PEACE WITH GOD VS. PEACE OF GOD
We've already mentioned that
praying with thanksgiving brings to both our hearts and minds, the
peace of God which defies human explanation. (Phil. 4:6) Of course, this does not refer to those natural and transient concerns that may suddenly come to mind when something goes wrong. Anxiety is a natural and healthy response to threat, and rightly so. Can you imagine how long we would survive without the protection provided by an anxious arousal against threat and danger? Anxiety serves to stimulate both mind and body to peak performance in order to defense against or resolve perceived danger.
But anxiety and stress go hand in hand, with stress being a necessary but unhealthy side effect of the arousal. As such, neither body nor mind can cope with anxiety or its stress over long periods of time. In fact, facilitating anxiety, the arousal which mobilizes and motivates us to resolve the threat, soon turns to debilitating anxiety, which can cripple both mind and body over time. This is the stuff that can cause heart attacks, confused thinking, and clouded emotions including fear, doubt, anger and depression. In short, it's not the life that God wills for His children.
So by taking our problems, concerns and fears to God in
prayer, along with the all important act of
thanksgiving, we are assured of that emotional and cognitive experience the Scriptures call the
peace of God. Having said that, I need to make mention of a very important fact about peace as described in the Bible: you should be aware that, in Scripture, we find two similar phrases about peace: the
Peace of God and
Peace with God. These are two entirely different things and it's important to understand the difference.
As believer, we have found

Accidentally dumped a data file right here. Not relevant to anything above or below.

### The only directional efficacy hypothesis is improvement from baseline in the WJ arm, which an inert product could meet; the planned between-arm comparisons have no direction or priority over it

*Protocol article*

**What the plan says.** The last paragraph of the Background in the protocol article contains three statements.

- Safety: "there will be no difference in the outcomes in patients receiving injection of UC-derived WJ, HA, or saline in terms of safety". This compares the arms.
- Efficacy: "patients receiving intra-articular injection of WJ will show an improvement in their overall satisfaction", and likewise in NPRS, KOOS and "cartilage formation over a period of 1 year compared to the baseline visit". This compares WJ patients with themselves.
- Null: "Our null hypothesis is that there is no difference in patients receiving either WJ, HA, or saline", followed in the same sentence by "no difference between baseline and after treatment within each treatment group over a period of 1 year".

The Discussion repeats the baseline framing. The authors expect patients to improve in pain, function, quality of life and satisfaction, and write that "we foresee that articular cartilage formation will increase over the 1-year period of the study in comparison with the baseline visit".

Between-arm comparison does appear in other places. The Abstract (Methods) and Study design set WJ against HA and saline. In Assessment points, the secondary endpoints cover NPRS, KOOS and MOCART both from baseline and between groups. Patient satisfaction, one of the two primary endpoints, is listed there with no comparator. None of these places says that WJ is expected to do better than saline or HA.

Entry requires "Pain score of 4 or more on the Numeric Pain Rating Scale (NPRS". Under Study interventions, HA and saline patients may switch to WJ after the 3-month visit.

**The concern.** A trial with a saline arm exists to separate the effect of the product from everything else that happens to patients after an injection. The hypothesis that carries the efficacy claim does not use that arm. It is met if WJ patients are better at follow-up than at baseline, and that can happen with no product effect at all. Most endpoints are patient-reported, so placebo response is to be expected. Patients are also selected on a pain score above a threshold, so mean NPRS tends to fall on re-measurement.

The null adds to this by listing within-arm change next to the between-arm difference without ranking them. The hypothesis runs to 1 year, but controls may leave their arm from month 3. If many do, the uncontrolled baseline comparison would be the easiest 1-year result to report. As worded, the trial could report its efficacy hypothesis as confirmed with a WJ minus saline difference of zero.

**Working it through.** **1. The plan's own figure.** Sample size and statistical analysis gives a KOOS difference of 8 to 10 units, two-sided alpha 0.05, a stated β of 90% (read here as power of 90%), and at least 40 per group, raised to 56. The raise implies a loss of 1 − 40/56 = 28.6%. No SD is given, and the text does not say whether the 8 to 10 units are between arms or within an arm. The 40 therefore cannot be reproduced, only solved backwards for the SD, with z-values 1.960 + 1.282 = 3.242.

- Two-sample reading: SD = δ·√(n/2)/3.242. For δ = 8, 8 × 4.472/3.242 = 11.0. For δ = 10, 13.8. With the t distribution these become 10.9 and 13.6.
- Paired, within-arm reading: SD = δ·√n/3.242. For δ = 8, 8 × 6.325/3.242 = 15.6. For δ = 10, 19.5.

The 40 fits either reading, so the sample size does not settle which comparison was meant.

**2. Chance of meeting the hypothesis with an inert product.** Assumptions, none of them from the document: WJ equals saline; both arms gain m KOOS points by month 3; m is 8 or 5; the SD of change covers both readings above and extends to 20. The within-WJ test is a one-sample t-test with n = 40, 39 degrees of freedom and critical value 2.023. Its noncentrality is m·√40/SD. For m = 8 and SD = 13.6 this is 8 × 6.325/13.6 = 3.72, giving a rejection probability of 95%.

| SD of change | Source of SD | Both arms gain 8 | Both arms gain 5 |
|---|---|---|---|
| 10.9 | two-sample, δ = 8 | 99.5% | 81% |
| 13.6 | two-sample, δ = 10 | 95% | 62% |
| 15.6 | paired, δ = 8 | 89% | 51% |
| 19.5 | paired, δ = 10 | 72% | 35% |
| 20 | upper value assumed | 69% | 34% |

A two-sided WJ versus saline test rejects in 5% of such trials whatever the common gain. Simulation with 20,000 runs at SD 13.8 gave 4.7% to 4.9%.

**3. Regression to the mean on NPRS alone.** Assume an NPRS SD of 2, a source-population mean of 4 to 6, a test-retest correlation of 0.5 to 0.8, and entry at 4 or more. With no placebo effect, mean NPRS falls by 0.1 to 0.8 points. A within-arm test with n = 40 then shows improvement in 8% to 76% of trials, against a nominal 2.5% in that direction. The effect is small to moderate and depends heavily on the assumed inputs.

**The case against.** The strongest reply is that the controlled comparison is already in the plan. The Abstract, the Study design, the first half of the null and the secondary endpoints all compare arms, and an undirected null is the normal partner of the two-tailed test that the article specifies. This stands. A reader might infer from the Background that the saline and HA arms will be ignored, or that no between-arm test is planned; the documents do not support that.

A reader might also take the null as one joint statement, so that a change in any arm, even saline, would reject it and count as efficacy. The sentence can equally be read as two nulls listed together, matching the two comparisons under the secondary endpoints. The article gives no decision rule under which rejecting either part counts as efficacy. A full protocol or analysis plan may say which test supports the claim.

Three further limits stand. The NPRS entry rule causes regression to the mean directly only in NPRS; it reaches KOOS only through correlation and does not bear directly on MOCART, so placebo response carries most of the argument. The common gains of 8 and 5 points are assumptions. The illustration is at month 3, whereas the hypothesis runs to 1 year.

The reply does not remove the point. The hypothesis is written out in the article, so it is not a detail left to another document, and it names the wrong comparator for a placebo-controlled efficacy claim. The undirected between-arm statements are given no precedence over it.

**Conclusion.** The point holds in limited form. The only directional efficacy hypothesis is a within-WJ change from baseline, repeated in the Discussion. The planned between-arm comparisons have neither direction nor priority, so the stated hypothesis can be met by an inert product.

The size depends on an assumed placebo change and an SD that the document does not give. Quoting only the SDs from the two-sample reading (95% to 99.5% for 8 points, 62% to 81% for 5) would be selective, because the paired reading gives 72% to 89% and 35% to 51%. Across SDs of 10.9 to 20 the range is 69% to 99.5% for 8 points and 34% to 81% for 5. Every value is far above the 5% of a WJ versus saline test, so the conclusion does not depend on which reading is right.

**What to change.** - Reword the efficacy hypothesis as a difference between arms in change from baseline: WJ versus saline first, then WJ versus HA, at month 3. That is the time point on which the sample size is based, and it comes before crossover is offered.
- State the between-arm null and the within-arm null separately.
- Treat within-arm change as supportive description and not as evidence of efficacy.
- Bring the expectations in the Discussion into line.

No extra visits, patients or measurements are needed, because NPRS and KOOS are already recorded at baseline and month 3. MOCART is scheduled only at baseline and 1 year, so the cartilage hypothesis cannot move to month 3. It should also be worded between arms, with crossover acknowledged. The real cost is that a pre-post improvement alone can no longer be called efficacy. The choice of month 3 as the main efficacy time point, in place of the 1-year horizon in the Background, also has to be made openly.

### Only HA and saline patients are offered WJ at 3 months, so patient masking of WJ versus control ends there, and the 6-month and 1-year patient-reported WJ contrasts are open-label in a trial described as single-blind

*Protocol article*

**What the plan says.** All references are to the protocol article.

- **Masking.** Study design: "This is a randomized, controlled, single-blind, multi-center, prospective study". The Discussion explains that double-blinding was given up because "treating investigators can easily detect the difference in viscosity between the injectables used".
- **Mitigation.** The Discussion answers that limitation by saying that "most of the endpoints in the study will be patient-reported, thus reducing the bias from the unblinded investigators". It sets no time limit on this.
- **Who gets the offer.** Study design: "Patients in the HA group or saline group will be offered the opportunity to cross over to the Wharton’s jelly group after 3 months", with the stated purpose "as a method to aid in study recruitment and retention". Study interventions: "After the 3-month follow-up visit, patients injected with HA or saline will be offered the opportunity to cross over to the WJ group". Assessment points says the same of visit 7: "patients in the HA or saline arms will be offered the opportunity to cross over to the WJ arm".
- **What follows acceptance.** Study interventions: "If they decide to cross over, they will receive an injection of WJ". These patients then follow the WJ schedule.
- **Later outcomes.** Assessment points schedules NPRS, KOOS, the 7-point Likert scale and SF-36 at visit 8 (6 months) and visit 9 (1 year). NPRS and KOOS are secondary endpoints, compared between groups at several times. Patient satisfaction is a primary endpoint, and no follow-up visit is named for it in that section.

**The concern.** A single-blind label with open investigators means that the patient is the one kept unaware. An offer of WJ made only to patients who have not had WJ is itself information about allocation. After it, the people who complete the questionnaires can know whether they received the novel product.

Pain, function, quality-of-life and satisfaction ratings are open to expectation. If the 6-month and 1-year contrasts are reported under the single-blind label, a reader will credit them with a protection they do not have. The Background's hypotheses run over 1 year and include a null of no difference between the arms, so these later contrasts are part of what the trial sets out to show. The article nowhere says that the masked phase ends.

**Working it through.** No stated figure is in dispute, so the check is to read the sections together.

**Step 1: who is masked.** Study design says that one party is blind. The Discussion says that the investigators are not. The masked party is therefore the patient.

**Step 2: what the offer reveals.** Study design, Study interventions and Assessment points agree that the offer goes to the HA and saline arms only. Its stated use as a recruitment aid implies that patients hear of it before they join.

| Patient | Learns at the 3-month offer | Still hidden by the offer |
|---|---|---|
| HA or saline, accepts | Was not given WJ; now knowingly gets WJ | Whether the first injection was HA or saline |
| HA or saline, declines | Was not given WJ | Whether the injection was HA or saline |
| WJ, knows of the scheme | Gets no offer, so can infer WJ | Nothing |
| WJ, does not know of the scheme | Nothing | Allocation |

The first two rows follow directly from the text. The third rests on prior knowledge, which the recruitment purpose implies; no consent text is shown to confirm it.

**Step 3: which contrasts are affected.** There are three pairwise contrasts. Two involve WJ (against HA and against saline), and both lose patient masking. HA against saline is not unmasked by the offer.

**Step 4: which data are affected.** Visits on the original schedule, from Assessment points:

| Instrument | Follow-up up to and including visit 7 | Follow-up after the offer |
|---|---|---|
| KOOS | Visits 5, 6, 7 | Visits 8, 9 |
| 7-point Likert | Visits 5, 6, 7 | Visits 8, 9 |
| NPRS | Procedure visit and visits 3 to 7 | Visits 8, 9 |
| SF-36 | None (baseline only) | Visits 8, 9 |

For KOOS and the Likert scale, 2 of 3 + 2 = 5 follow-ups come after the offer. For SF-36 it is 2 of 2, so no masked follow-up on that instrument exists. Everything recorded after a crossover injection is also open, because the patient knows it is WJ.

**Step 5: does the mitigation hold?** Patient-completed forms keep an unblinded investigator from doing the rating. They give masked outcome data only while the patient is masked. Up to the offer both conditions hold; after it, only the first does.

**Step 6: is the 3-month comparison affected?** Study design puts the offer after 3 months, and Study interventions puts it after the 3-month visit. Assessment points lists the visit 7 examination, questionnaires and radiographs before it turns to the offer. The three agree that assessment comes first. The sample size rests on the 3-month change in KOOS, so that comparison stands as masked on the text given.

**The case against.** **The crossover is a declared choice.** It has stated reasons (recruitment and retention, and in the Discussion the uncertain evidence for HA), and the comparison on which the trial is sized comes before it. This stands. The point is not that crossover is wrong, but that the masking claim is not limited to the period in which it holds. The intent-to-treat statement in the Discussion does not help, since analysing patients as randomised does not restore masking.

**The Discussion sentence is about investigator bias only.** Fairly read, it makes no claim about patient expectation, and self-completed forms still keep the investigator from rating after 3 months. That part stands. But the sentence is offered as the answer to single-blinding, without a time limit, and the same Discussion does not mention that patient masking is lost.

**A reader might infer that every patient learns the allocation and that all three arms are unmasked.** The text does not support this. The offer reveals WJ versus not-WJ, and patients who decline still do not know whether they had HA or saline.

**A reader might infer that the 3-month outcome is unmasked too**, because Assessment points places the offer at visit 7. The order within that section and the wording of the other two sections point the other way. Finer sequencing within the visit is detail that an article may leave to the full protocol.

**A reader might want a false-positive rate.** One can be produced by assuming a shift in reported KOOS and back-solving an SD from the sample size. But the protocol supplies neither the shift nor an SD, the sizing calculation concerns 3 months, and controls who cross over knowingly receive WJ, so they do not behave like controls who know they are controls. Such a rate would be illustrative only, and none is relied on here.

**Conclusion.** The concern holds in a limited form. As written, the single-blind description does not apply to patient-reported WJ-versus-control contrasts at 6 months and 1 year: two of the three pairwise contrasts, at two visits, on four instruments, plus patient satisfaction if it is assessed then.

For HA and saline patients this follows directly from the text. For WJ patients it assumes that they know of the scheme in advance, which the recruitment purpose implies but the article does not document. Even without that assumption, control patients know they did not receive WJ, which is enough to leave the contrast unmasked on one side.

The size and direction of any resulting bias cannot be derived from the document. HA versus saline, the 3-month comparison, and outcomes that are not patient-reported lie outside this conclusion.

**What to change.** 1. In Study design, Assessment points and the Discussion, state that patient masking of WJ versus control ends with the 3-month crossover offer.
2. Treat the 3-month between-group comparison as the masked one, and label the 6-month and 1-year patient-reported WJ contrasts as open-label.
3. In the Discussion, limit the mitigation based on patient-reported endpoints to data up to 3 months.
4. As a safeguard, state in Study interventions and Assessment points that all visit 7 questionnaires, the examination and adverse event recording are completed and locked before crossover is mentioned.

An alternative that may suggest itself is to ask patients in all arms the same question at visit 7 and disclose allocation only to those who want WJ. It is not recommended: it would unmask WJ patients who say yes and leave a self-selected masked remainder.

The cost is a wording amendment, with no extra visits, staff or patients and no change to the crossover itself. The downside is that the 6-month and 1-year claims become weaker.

peace with God once and for all through acceptance of the finished word of Christ on the cross; Romans 5:1 "Therefore being justified by faith, we have
peace with God through our Lord Jesus Christ". The enmity that existed between sinful man and a holy God was resolved with the sacrificial death of His only son, therefore bridging the gulf of sin that separated us from Him. So,
peace with God
is the gift offered to any and all who place their faith in Christ's death and resurrection.
On the other hand, the expression
peace of God refers to the emotional and cognitive state experienced by the believer who, by faith, accepts and rests in the promises of God regarding salvation from both the power and penalty of sin.
(See Standing and State) This
peace of God brings us not only a profound sense of emotional tranquility, stability and confidence but, in consequence, gives us balanced perspective in our thought life as well.
Look at the wonderful verse found in II Timothy 1:7 "For God did not give us a spirit of fear, but of power and love and of a sound (balanced) mind. This kind of inner peace allows us to bring all obsessive and fearful thoughts under control as described in II Cor 10:5: "We demolish arguments and every pretension that sets itself up against the knowledge of God, and we take captive every thought to make it obedient to Christ." What a powerful gift God has given us to freely enjoy if we simply plug in all the required components: prayer and supplication with emphasis on "giving thanks" for the answer even before it arrives.